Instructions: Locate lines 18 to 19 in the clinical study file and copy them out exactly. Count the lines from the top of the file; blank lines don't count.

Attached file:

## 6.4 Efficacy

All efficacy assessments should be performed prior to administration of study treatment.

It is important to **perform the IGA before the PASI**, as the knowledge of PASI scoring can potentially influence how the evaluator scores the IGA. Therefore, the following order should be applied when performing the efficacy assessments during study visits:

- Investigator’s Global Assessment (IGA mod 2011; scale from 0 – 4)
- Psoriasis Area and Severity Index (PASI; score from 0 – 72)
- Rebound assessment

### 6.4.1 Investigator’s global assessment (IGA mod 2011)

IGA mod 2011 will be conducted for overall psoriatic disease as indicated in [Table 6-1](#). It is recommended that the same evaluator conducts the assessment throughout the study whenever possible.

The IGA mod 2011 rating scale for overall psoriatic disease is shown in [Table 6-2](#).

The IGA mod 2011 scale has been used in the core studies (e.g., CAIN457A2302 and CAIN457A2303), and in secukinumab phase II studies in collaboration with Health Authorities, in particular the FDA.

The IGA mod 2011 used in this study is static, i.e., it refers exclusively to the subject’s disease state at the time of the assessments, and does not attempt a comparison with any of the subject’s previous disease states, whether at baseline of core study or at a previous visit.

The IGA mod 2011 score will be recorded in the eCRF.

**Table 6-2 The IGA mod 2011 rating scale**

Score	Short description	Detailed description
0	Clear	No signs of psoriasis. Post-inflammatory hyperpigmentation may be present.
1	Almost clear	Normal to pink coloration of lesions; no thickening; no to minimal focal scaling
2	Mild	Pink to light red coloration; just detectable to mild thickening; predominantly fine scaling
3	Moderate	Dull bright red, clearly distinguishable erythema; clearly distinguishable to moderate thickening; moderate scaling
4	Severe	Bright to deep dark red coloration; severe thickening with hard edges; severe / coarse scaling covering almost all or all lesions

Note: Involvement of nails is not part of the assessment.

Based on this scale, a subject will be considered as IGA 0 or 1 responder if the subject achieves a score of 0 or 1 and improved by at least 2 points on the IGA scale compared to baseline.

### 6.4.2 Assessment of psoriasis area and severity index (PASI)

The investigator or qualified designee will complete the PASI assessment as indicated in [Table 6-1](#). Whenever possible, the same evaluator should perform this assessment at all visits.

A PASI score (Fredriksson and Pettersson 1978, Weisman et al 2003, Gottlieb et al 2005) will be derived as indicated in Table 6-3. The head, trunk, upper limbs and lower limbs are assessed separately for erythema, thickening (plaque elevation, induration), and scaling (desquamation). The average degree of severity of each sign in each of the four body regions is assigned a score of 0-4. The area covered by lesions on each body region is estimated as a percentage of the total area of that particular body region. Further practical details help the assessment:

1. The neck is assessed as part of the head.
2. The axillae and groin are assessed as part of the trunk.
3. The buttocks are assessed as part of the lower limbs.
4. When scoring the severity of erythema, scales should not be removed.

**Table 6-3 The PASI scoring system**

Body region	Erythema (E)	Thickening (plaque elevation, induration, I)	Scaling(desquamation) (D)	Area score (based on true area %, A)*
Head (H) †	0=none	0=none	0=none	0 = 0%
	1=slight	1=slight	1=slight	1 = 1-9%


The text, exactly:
3	Moderate	Dull bright red, clearly distinguishable erythema; clearly distinguishable to moderate thickening; moderate scaling
4	Severe	Bright to deep dark red coloration; severe thickening with hard edges; severe / coarse scaling covering almost all or all lesions